There is social burden associated with medicine use. This can be seen as the influence of family members or others on patients’ beliefs and behaviour towards medicine. In addition, medicine use interferences in patients’ social activities is the reality that many patients experience. In routine clinical practice, treatment-related patients’ psychosocial information is often given less consideration than biomedical factors.27 Medication management review should go beyond side effects and toxicities17 ,86 to include psychosocial factors related to medicines use. This may enable practitioners to have an insight into the patients’ context when making therapeutic decisions and care plans.
While in line with a previous study that identified patients’ general dislike to take medicines,87 we found that MRB was a major factor that influenced patients’ beliefs about medicine. In only a few studies did patients hold a preconceived general negative attitude towards medicines and poor health-seeking behaviour. Patients tolerate, control and adapt all events of MRB until the cumulative effect of the burden interference in day-to-day life exceeds their coping threshold and overcomes their controlling capacity. Altering medication therapies either by varying the dose or shifting to alternative therapies appeared to be patients’ rational behaviours in response to the encountered MRB. In our review, many patients made decisions to manipulate their prescribed doses or regimen to manage intolerable MRB and its interference in daily life. Others continued their medicines despite the encountered MRB by trading-off the felt burden with illness consequences. However, this was at the expense of compromised physical, social, financial and psychological well-being. Yet some patients made decisions to continue their medicine after discovering ‘what will happen if I stop my medicine’, and observing the consequences without notifying their healthcare provider. It is known that people conceal adjustments made to medicine taking from their healthcare providers.87
Strengths and limitations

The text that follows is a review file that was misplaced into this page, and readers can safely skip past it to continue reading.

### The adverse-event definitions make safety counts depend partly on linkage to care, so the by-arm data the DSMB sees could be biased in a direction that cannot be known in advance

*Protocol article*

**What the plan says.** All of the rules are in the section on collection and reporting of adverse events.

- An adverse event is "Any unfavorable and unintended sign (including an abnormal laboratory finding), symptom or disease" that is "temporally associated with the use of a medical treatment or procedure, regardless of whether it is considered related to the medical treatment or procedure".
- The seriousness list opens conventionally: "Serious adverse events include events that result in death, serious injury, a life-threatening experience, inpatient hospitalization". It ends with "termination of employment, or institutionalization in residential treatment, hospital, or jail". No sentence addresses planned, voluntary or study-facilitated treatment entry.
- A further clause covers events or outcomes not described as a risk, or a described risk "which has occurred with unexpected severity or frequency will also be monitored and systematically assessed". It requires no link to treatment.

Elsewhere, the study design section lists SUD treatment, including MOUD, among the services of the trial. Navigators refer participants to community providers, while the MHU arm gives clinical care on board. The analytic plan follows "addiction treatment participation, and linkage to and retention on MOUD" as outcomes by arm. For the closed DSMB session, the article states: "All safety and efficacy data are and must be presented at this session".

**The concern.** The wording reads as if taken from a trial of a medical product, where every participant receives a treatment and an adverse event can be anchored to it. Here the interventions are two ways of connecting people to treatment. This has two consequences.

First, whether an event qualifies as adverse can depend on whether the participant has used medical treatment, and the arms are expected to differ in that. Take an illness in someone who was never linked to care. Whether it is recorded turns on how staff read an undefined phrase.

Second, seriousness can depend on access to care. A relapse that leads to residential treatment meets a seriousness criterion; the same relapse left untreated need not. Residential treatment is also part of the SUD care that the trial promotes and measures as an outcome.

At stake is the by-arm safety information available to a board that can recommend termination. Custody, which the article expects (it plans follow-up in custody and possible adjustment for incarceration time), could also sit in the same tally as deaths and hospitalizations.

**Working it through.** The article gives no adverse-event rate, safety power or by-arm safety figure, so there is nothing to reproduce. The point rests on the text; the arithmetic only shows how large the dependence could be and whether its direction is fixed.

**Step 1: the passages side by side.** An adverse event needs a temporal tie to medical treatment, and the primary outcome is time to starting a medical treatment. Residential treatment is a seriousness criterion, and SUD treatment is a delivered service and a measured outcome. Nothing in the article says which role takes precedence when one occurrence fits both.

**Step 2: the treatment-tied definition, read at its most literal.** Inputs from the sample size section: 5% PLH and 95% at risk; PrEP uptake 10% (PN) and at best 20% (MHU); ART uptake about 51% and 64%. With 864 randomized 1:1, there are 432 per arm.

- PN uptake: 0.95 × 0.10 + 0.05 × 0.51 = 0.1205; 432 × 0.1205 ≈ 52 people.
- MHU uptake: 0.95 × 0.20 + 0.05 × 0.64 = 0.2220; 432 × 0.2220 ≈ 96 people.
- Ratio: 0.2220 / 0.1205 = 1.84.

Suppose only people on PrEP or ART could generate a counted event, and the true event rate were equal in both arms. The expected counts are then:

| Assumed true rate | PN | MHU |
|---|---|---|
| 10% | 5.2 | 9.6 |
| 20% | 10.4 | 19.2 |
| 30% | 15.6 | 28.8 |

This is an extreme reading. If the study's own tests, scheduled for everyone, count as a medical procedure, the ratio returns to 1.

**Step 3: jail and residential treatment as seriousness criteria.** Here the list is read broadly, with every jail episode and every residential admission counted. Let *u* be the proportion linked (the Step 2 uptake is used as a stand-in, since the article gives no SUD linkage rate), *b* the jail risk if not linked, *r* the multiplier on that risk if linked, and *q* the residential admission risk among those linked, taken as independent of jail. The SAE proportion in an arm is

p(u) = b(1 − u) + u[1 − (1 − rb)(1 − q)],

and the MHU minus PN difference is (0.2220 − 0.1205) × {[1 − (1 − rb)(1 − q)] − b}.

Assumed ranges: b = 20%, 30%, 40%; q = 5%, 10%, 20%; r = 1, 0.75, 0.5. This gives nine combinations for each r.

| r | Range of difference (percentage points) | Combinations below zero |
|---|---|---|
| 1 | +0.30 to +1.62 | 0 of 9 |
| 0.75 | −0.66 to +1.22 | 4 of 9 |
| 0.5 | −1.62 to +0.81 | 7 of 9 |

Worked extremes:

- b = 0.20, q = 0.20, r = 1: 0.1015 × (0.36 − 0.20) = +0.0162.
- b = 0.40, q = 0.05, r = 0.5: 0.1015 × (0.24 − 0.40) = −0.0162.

Our review incorporates PLEMs across a broad range of medical conditions. It used systematic searches of multiple databases and rigorous analysis techniques following the methods of metaethnography and a CTA approach. Sensitivity analysis of our initial search approach and the use of two different search strategies reflect the strength and comprehensiveness of our search strategy. Eligible qualitative studies conducted in different contexts of PLEM were combined to achieve a large volume of data across medical conditions. Even though we have included relatively high number of articles in this metasynthesis, the fact that studies were conducted in inter-related topics, and using a combination of metaethnography and CTA technique, made our synthesis process less complicated. This approach facilitated systematic coding of the data and rigorous analysis of concepts from studies. Combining the two methods also ensured the transparency in our data synthesis. We developed a coding framework from second-order constructs in order to code the data. This assisted detailed insight into coded items within each theme and their dimensions, and the overall link between findings across themes. Moreover, the use of a coding framework generated from the study helped us to avoid the risk of forcing the data into a predefined external framework which may have a possibility of some outlying data. To ensure transparency and trustworthiness of the findings, detailed discussions among authors about interpretation of the findings was conducted at each stage. The validity of our data was determined in three ways: critical analysis by independent authors otherwise called ‘investigator triangulation’; citing supporting evidences and quotes of participants from primary studies; and comparing our findings with others. A further strength of this work was linking the three major themes of PLEM using TPB. This helped us to explain how MRB factors influenced patients’ beliefs and medication-taking practices.